On May 5, 2016 several residents of the Bethlehem Historic District attended a conference on “Historic Preservation: Respecting a Community’s Past While Planning its Future.” The conference was sponsored by the South Bethlehem Historic Organization in partnership with several other south side organizations. Given the many issues Bethlehem has faced over the past year, both on the south and north side of town, it was a great overview of the various components of successful historical preservation while at the same time ensuring the livability and economic viability of a city.
Cory R. Kegerise, the Community Preservation Coordinator, Eastern Region, Pennsylvania Historic Preservation and Museum Commission made a presentation entitled “Putting the Pieces Together: Making Preservation Happen Through Good Planning and Policy” emphasized that change happens and is necessary. It is the degree of change and how it’s implemented that’s important. Diversity in the age, style, size and type of buildings is critical in successful neighborhoods and older buildings have value beyond aesthetic or historical value. He highlighted change can best be managed when the community’s overall intent (what they want and need), it’s resources and enabling environment are well aligned and work together. However, there are often gaps in these areas including conflicts between building codes, community policies, preservation ordinances, zoning codes and economic planning.
Erin Hammerstedt, Field Representative, Preservation Pennsylvania, made a presentation entitled “ New Construction in Historic Districts – Recognizing Sense of Place; New Design Factors to be Considered; Striking a Balance: Different but Compatible.” She reviewed several architectural concepts in considering new construction or rehabilitation in historic districts. With respect to new construction she noted that identifying and preserving character defining features allows for change to accommodate the historic feel. She emphasized considering the sense of place and ensuring the new design strikes a balance between “different” but “compatible.” She reviewed several factors to consider in striking this balance and stated that form, scale and massing were most important. If they were wrong, architectural details alone would not achieve compatibility. She also reviewed other architectural styles and features that would make new construction more compatible, including rhythm/fenestration (floor heights, window size and placement, etc.) materials, texture, color, durability, repairability, and ancillary features. She reviewed the various ways communities have approached the different but compatible concept – Literal replication, invention within a style, abstract reference and intentional opposition.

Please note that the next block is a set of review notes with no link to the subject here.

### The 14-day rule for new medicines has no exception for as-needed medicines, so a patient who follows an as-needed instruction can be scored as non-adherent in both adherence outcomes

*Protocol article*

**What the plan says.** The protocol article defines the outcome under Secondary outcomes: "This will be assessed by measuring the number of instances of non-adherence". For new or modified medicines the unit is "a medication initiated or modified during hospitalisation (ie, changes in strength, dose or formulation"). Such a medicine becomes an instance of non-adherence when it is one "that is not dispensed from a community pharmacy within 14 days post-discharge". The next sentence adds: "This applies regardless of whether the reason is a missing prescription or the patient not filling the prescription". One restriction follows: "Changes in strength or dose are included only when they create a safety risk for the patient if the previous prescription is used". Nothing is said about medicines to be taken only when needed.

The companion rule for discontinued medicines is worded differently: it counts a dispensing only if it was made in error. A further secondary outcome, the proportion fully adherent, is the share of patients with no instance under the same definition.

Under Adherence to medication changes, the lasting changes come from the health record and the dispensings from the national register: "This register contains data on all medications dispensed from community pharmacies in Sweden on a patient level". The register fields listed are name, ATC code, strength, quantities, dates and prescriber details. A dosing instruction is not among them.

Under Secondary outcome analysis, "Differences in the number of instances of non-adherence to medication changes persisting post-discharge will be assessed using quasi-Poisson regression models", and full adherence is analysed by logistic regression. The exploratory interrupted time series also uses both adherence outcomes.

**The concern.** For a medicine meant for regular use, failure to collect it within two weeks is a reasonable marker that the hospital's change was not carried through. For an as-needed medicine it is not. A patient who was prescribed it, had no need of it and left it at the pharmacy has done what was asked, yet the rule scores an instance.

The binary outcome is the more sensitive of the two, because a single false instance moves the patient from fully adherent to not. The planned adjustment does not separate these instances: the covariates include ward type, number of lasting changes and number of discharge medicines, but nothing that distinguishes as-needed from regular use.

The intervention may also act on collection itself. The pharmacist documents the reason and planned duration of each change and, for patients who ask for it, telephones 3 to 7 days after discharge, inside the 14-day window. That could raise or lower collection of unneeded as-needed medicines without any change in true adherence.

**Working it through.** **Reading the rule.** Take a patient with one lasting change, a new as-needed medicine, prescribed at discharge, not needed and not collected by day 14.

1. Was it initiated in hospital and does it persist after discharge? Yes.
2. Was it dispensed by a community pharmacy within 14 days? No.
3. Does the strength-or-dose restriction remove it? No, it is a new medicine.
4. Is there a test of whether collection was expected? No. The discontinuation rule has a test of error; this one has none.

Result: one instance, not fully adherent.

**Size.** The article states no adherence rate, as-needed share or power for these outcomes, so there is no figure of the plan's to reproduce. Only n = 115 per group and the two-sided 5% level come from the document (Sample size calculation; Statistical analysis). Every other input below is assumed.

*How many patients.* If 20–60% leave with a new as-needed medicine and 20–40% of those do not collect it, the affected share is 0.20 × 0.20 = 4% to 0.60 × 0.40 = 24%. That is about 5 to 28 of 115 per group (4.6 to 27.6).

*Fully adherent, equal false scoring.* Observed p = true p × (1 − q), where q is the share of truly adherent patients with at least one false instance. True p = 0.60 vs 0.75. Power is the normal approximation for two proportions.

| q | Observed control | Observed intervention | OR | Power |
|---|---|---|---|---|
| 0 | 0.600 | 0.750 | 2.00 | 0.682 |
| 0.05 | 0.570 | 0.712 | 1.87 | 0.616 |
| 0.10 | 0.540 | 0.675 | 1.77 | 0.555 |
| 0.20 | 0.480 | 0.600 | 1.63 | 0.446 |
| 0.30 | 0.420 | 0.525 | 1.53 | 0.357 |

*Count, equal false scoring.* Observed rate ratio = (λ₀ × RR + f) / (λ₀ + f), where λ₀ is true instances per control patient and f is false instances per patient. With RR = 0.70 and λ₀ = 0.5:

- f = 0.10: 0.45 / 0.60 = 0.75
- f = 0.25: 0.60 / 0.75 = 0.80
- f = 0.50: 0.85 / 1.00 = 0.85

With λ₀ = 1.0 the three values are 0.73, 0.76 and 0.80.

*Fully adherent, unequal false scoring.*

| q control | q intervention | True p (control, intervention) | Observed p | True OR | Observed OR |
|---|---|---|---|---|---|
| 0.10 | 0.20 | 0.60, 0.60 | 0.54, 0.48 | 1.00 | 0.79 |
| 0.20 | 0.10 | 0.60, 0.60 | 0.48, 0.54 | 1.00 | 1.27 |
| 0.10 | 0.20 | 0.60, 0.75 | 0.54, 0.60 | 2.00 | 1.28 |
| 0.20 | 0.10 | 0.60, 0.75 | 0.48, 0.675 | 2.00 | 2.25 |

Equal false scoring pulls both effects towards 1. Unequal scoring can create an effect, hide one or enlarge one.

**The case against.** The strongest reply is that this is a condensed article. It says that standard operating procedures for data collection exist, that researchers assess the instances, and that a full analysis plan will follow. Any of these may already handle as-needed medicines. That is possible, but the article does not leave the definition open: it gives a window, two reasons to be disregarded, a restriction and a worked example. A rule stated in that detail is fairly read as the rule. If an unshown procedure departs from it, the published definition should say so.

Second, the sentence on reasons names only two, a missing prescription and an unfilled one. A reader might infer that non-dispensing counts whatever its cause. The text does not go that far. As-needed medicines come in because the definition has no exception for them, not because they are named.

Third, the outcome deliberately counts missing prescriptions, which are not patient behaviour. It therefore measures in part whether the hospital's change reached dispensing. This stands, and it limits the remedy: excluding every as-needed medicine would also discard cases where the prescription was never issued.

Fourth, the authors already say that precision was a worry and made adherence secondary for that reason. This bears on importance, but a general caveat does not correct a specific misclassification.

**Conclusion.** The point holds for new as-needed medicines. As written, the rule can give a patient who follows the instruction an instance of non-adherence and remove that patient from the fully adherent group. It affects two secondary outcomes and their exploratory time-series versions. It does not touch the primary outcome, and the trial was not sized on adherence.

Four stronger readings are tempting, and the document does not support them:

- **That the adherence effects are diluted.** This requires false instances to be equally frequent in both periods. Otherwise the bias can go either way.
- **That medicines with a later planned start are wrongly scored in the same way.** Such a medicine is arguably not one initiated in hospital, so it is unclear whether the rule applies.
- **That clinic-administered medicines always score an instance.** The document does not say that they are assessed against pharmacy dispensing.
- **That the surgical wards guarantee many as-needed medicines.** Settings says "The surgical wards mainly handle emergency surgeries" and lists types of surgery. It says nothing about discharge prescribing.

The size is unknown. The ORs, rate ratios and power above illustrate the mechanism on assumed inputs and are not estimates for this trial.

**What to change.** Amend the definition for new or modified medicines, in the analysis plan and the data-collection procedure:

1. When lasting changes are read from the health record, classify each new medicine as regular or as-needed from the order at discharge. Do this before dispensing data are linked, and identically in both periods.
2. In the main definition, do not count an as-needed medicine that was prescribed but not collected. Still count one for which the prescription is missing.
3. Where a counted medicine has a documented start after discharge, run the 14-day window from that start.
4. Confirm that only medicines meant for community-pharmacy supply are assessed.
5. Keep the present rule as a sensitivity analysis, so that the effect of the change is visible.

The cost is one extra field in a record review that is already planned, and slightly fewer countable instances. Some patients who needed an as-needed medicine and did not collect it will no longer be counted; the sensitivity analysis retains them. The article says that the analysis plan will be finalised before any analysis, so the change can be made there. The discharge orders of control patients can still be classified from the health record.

Karen Beck Pooley, PhD Senior Associate, czb, LLC (a neighborhood planning firm) and Adjunct Professor at Lehigh University made a presentation entitled “The Value of Historic Preservation in the Revitalization of Urban Neighborhoods.” She reviewed successful preservation efforts and how they helped revitalize their urban neighborhoods. She mentioned Alexandria, VA, Lafayette Square in St. Louis, Mexican War Streets in Pittsburgh, Cumberland, MD, Mt. Airy, PA and Charleston, SC. The intersection between economic development versus historical preservation and what attracts people to a community was the main focus of her presentation. Many towns are increasingly focusing on how to make their community a place people will want to be and live and that in turn will attract business to relocate there. People are attracted to walkable cities with interesting streetscapes, multiple civic amenities, humane architecture, human scale and neighborhood diversity. To generate diversity a city needs multiple primary focuses, blocks that are short, buildings varying in age and condition, and thus produce varying economic yield, and dense concentration of people. For diversity to flourish cities need a mingling of high, middling, low and no yield enterprises. An area with only new buildings can accommodate only tenants who can pay the high costs of new construction. Aged buildings provide authenticity and allow for low yield incubator space for new businesses, which are essential to provide vitality and affordability. Historic preservation is a key way for cities to compete for visitors and residents as it allows the city to build on a humane scale and create more visually interesting urban streetscapes. She briefly discussed how some communities, like Charleston, SC, have been working to balance the desirability they have created and the affordability of the area to allow current, long term residents, to remain part of the tapestry of the community.
Jill Schennum, PhD, Chair, Dept. of Sociology, Anthropology and Economics, County College of Morris (NJ) made a presentation entitled “Why Preserve Bethlehem’s SouthSide: The Communities and the Mills.” Jill, who is a cultural anthropologist, reviewed her 10-year research effort with the United Steelworkers in South Bethlehem. She briefly reviewed the history of the south side including the various waves of immigrants who relocated to the south side, the importance of the steel plant and the various people who worked there. She emphasized historic preservation must also include accurate historic interpretation and noted that there is often pressure to eliminate or sanitize historic interpretations.
As part of the conference Erin Hammerstedt reviewed the purpose of Preservation Pennsylvania and encouraged everyone to look at their new website (preservationpa.org) and to sign up for their electronic newsletter which is great for networking. – Dorothy Stephenson & Barbara Diamond
Please note that this article has been shortened for publishing purposes.
Photos courtesy of Scott Hawk.